July 11, 2017

The First Step toward Talking About the Things we Don’t Talk About.

I sat there: typing and deleting, typing and deleting. 

I wanted to post a window into my soul, but every word on the screen felt like a lie—too shiny, too contrived. The more I thought about what to say, the more artificial it all sounded, so I just quit and never posted a thing.

I do this all the time. I try to be raw and honest, but I can’t.

We don’t know what goes on behind the closed doors of someone’s mind. We think we do. We sit and have lunch with people. We chit chat. We read what they post; we watch and we listen. We delve into seeming depth with friends and partners, but even there, complete transparency doesn’t exist.

I think we know this, but refuse to believe it. We want bottom-line truths. We want the entire story because it helps us feel connected. By organizing the details others share with us into a perfect little narration of someone else’s life, we are able to explain things. We feel close to those people, knowing that they trust us enough to let us into their private lives. Details shared build little bridges of empathy and understanding, and that feels good; it feels like camaraderie and best of all, it helps anchor and justify our own behaviors.

If someone else does that too, then I’m not alone.

But in order to get to that place, we have to show up wearing a mask, smiling and shaking hands, answering questions, playing the role. Because we judge—oh my, do we judge. It’s a basic human defense mechanism. We condemn the things we don’t understand.

We shut other people down because we can’t tolerate admitting that we do similar things, so when it comes down to really divulging ourselves (even with ourselves) we stop short and we lie our asses off. We hide ourselves from ourselves for the same reason we hide ourselves from the world: We don’t want to face the judgement; it’s too painful to see ourselves as bad.

Since we’re not showing what doesn’t feel good or look pretty, we act out our glorious imperfections in private. We comfort eat, stalk people online, feel like victims, slip up, and say cruel things to the people we love. We obsess and we pick and we scratch. We do it all in secret because being open about our shadow is out of the question. Instead we shove the icky parts under the rug, strap on our social masks, and hit the road.

Why do we put so much effort into superficiality? Even as I write this in a coffee shop, I overhear the people at the next table talking. They’re both wearing their masks, laughing a little too hard at each others’ jokes, trying to make sure there aren’t any gaps in the conversation.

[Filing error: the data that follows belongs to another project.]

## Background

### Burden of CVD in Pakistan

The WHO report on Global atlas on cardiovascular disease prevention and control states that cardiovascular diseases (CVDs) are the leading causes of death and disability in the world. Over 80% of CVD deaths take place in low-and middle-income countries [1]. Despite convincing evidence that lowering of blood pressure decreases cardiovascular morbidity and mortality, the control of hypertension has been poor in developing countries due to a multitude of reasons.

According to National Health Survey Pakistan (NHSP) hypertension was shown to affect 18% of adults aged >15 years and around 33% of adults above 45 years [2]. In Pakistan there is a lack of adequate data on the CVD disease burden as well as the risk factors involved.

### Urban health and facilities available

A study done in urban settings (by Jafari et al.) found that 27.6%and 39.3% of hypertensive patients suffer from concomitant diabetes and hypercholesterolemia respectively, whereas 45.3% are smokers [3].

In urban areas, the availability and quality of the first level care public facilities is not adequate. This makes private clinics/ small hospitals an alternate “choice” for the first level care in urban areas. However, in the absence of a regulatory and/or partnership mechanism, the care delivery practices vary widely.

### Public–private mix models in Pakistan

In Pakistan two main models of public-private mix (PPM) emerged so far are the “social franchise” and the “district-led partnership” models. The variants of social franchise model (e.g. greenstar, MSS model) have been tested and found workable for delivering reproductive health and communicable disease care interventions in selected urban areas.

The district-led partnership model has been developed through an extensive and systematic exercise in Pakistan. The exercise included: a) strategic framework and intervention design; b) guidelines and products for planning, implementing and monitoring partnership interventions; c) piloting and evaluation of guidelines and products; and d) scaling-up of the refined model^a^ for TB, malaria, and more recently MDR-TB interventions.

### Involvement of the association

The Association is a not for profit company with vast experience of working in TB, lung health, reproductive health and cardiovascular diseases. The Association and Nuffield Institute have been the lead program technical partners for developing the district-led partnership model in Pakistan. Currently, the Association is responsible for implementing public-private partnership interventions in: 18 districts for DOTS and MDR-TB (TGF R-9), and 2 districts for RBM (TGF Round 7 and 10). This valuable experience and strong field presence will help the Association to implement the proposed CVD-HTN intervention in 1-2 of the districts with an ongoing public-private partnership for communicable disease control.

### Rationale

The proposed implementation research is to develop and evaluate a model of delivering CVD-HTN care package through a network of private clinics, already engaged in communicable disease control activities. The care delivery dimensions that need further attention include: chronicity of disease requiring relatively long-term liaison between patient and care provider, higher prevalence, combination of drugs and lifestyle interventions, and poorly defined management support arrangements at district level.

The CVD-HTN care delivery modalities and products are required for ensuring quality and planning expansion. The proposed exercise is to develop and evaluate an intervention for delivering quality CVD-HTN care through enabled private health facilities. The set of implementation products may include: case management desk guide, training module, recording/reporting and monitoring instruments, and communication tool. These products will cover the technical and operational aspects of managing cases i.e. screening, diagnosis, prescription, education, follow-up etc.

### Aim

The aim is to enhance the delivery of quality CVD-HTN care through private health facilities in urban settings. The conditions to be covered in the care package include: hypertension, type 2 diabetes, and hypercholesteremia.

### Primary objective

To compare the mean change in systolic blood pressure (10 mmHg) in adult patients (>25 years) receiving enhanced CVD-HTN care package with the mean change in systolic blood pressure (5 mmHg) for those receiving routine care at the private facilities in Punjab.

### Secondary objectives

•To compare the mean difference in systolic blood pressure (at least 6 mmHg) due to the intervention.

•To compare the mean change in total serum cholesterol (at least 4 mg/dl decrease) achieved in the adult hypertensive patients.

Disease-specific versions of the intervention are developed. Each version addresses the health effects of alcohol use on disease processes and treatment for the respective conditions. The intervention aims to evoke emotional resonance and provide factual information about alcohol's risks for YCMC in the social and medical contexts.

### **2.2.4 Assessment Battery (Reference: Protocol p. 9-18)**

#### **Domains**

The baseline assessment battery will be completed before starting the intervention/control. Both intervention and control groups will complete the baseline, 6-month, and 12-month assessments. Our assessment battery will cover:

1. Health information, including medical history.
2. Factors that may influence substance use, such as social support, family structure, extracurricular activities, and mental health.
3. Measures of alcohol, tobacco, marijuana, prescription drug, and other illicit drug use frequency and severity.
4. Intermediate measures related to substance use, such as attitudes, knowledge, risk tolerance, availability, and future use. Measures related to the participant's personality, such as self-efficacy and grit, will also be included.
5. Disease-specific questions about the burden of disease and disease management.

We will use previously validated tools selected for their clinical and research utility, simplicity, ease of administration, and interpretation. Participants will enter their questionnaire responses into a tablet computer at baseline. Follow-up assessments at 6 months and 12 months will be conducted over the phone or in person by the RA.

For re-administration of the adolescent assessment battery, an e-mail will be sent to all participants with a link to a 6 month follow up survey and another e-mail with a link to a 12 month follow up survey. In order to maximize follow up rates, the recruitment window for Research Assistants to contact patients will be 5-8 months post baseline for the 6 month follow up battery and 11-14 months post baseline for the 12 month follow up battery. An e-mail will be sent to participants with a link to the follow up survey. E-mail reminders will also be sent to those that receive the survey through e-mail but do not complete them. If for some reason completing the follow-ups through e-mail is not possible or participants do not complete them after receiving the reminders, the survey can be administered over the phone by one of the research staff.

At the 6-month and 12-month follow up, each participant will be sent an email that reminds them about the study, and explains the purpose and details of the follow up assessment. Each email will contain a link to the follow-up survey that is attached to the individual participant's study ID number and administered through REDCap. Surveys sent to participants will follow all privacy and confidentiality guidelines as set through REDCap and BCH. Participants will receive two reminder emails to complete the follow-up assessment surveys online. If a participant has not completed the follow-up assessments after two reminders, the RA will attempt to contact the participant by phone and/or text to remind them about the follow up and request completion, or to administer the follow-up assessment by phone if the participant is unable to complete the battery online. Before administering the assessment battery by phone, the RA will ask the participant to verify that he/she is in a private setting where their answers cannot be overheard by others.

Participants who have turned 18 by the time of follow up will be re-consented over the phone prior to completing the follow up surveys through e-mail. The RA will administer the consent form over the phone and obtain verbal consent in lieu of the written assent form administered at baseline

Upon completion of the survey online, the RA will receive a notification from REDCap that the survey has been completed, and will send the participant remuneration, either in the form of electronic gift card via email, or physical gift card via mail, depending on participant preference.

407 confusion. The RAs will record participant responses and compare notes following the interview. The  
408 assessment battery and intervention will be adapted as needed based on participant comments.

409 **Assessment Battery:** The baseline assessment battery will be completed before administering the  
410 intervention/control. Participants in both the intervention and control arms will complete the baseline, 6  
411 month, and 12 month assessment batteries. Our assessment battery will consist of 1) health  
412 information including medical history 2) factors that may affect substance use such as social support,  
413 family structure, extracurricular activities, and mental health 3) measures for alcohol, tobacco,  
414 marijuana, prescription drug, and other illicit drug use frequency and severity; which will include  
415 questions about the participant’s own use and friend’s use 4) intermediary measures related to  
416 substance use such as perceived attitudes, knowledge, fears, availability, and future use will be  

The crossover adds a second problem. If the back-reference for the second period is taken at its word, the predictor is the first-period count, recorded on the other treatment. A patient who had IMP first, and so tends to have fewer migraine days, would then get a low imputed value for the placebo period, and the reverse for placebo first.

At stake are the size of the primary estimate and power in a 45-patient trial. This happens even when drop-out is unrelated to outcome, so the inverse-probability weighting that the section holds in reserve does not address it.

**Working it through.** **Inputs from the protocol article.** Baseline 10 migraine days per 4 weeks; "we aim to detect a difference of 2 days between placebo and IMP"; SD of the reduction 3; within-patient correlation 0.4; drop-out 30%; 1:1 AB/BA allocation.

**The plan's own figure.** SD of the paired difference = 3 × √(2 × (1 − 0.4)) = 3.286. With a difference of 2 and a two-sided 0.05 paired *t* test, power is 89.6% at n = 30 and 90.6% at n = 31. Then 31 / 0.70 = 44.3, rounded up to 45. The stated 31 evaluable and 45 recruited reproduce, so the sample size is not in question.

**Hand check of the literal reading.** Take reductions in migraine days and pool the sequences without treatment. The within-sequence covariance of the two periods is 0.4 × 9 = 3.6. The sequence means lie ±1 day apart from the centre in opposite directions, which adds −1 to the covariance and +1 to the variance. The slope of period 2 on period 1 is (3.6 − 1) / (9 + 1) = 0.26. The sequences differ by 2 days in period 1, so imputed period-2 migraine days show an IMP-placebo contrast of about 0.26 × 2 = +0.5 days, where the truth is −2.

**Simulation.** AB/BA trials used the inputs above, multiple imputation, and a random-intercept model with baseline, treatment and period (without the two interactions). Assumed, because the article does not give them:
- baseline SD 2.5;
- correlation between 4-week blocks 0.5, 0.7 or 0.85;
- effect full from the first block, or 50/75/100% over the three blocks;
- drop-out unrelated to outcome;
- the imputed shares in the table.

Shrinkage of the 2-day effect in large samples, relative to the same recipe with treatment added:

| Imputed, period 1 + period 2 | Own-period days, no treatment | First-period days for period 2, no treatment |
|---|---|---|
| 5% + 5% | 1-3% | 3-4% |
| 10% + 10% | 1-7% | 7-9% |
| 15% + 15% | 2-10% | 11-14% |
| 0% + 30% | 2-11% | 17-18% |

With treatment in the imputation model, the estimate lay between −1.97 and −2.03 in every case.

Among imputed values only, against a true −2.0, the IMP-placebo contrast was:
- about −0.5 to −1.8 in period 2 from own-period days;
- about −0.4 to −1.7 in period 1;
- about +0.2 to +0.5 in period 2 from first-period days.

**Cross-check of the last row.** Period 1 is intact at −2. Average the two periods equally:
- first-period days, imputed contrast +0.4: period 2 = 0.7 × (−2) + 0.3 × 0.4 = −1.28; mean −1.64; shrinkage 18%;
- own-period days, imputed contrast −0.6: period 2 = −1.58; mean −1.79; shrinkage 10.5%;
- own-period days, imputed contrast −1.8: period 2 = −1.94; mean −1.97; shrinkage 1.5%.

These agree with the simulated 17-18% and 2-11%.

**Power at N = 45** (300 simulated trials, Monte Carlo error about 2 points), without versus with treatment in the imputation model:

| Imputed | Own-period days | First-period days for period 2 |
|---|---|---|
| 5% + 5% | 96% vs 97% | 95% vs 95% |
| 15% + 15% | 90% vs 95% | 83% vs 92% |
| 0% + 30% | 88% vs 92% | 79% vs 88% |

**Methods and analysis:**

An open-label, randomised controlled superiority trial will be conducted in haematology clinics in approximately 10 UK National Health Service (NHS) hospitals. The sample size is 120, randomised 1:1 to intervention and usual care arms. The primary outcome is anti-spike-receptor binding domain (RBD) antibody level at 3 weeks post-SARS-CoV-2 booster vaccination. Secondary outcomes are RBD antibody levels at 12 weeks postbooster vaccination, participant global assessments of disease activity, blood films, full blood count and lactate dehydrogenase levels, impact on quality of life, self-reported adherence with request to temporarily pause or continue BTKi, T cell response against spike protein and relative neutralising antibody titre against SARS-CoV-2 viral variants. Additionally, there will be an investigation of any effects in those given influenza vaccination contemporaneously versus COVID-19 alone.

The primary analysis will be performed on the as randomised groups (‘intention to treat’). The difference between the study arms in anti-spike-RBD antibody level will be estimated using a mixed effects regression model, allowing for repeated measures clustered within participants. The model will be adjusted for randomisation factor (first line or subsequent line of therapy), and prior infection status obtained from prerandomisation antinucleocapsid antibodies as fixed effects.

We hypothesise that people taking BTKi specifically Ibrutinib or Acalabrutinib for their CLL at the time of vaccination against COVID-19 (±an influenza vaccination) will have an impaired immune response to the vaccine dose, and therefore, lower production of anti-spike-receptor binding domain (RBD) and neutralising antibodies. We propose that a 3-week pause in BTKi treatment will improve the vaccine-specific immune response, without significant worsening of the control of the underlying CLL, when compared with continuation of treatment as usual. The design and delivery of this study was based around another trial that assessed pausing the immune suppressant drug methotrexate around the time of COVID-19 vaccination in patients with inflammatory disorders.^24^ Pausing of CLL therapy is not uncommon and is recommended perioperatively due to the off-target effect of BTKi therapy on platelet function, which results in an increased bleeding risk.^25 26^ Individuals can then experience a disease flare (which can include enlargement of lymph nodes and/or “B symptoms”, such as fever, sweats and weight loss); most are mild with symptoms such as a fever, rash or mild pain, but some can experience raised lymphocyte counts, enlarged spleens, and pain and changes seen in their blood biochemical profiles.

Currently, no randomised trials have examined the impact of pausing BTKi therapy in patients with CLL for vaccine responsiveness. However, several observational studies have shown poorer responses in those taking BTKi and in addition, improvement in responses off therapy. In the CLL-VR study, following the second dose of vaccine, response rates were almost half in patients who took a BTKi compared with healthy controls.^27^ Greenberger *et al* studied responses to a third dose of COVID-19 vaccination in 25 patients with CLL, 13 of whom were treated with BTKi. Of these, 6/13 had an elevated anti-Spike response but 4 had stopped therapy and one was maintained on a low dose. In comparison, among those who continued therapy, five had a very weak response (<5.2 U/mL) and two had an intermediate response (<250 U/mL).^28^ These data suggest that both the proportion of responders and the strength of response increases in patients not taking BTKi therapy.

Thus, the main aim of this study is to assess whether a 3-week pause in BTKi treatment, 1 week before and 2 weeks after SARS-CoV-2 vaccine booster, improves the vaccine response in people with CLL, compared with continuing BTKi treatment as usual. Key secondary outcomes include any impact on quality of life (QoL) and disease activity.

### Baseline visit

They are business colleagues and both are making such an effort to be bright and shiny that it’s exhausting them. I know this because I can feel the headaches throbbing in the centers of their foreheads, right in between their eyes. I can feel their restlessness. I can feel their energy draining.

What if we didn’t have to meet everyone with big, fake smiles on our faces and spew a bunch of platitudes and bullsh*t? It’s not easy to give other people access to our inadequacies, but we can start with ourselves.

Can I admit to myself that I’m imperfect? Can you? It takes a certain kind of dauntlessness to see ourselves clearly.

So I’ve started the process of looking into my own dark recesses. I’m exploring what’s there and practicing not judging myself for it. This is where it starts.

The next time you feel like sh*t or bust yourself faking it or lying about something, take a deep breath, pause, and just notice it. That’s all you have to do—notice and get curious. Why am I being phony? Why am I embellishing? I’ve found that if I ask those questions, I usually get answers.

I’ve begun to develop an understanding, see my patterns, and best of all, I’m getting space from my compulsive need for perfection. Not judging myself all the time feels good. Easing up on the negative evaluations has relaxed my judgement of the world and helped me be more open with who I really am.

That’s the whole point I think—at least it is for me.


Author: Natha Perkins
Image: Allef Vinicius/Unsplash
Editor: Nicole Cameron
Copy Editor: Travis May
Social Editor: Yoli Ramazzina

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